Po Valley, Italy
17 May 2019
ESA's Living Planet Symposium – the largest Earth observation conference in the world – is being held on 13–17 May in Milan, Italy. Held every three years, these symposia draw thousands of scientists and data users from around the world to discuss their latest findings on how satellites are taking the pulse of our planet.
Over 4000 participants will gather at the largest congress centre in Europe: the MiCo Convention Centre, visible in the top left corner of the image. With its iconic architecture, this modern building has become a landmark. The event will not only see scientists present their latest findings on Earth's environment and climate derived from satellite data, but will also focus on Earth observation's role in building a sustainable future and a resilient society.
In this high-resolution image, captured by Copernicus Sentinel-2 orbiting around 800 km above, the centre of Milan is clearly visible. The famous Milan Cathedral or Duomo di Milano with its surrounding square can be seen in the centre of the image. Taking six centuries to complete, it is one of the largest gothic cathedrals in the world.
This Copernicus Sentinel-2 image features the Po Valley, the most densely populated area in Italy, accounting for nearly half of the national population. This composite image contains several images captured between June 2018 and February 2019, allowing us to see the area free from clouds and smog.
The Po River, the longest river in Italy, flows over 650 km from west to east across the country, and ends at a delta projecting into the Adriatic Sea near Venice. The river flows through some of Italy's important cities of the north.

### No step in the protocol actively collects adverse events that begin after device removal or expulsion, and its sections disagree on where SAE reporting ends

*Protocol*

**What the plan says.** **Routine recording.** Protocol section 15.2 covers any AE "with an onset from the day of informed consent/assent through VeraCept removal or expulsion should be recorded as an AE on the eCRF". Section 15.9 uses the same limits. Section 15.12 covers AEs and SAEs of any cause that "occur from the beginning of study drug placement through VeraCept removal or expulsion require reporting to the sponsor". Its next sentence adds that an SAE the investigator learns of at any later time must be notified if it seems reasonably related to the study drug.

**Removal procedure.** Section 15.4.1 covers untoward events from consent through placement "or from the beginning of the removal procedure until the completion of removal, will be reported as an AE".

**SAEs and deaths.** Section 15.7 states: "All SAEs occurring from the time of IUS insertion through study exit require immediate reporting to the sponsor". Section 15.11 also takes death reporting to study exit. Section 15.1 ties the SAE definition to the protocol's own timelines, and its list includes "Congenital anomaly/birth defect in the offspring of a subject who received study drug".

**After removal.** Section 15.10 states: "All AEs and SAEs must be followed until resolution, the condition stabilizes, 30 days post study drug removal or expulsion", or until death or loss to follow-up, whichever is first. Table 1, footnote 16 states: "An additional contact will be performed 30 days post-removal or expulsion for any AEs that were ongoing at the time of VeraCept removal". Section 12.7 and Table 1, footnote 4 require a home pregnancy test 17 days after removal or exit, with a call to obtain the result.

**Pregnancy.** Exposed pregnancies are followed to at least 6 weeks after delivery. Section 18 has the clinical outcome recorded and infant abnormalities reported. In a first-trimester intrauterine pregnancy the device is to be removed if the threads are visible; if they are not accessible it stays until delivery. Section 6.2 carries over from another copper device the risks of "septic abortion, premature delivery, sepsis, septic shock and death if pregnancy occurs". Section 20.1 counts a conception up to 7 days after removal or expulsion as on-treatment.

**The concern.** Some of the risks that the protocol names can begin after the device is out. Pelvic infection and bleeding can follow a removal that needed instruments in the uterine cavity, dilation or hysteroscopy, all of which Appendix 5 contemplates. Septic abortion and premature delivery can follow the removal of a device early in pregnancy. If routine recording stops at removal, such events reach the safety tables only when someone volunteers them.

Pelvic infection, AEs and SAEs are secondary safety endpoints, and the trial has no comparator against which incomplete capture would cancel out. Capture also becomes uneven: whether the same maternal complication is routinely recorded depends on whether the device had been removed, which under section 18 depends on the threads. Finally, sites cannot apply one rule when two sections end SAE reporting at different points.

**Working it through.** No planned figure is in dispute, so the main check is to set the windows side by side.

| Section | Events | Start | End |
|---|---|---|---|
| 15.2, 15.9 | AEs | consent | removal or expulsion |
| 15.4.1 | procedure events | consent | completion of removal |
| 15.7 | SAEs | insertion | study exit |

On the very left of the image, next to the river, the city of Turin can be seen. A business and cultural centre, Turin is the capital of the Piedmont region. Rich in history, the city is home of the Shroud of Turin, a famous religious relic, as well as the Residences of the Royal House of Savoy. Turning to modern day, several International Space Station modules, such as Harmony and Columbus, were manufactured in Turin.
Moving east, the city of Milan can be seen nestling below the Alps. Although Milan is the second most populous city in Italy after Rome, the wider metropolitan area extends over Lombardy and eastern Piedmont, making it the largest metropolitan area in Italy.
Further east, the blue body of Lake Garda can be seen to the left of Verona. With an area of 370 sq km, Garda is the largest lake in Italy and the third largest in the Alpine region. East of the lake is the Adige River, flowing south before curving east toward Verona. The city of Verona has been awarded World Heritage Site status by UNESCO because of its urban structure and architecture such as the circular Roman amphitheatre.
Along the coast, the turquoise colours of the Venetian lagoon and the islands that make up the city of Venice are visible. Famous for its musical and artistic cultural heritage, millions of tourists flock to the archipelago every year.
As the Po River nears the Adriatic Sea, its agricultural landscape dominated by fields can be seen. Agriculture is one of the main industries in the Po Basin because of the fertile soils. Cereals, including rice, and a variety of vegetables are commonly grown in this area.
The main arms of the river push the delta into the sea. An important ecosystem, the area has been a regional park since 1988 and a biosphere reserve since 2015.
Copernicus Sentinel-2 is a two-satellite mission. Each satellite carries a high-resolution camera that images Earth's surface in 13 spectral bands. Data from Copernicus Sentinel-2 can help monitor changes in land cover.
Featured Image Archive
Earth from Space programme
Discover more about our planet with the Earth from Space video programme. Join ESA every Friday at 10:00 CEST for an 800 km-high tour with spectacular images from Earth-observing satellites.
The Earth Watching project is an ESA/ESRIN service to help local authorities and to promote the benefits of remote sensing data during emergencies, sending images and articles to newspapers, magazines and TV stations.
The Earth Watching website features not only imagery of natural disasters, but also promotes various satellite remote sensing applications through images and articles. Some examples are shown in the special events part of the website.